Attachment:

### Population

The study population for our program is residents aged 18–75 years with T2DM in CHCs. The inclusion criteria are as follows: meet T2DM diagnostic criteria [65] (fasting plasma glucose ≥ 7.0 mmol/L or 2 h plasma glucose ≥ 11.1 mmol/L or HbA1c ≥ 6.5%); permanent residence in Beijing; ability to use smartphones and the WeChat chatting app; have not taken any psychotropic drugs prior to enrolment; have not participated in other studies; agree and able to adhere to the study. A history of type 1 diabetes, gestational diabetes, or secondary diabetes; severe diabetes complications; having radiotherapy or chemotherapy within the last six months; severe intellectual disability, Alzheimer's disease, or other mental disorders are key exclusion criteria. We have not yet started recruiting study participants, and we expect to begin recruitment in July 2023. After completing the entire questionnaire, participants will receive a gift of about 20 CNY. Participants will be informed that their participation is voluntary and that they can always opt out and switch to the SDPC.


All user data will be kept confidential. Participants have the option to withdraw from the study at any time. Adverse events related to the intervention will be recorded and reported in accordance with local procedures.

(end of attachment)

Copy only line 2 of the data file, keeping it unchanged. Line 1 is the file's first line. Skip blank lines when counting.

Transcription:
The study population for our program is residents aged 18–75 years with T2DM in CHCs. The inclusion criteria are as follows: meet T2DM diagnostic criteria [65] (fasting plasma glucose ≥ 7.0 mmol/L or 2 h plasma glucose ≥ 11.1 mmol/L or HbA1c ≥ 6.5%); permanent residence in Beijing; ability to use smartphones and the WeChat chatting app; have not taken any psychotropic drugs prior to enrolment; have not participated in other studies; agree and able to adhere to the study. A history of type 1 diabetes, gestational diabetes, or secondary diabetes; severe diabetes complications; having radiotherapy or chemotherapy within the last six months; severe intellectual disability, Alzheimer's disease, or other mental disorders are key exclusion criteria. We have not yet started recruiting study participants, and we expect to begin recruitment in July 2023. After completing the entire questionnaire, participants will receive a gift of about 20 CNY. Participants will be informed that their participation is voluntary and that they can always opt out and switch to the SDPC.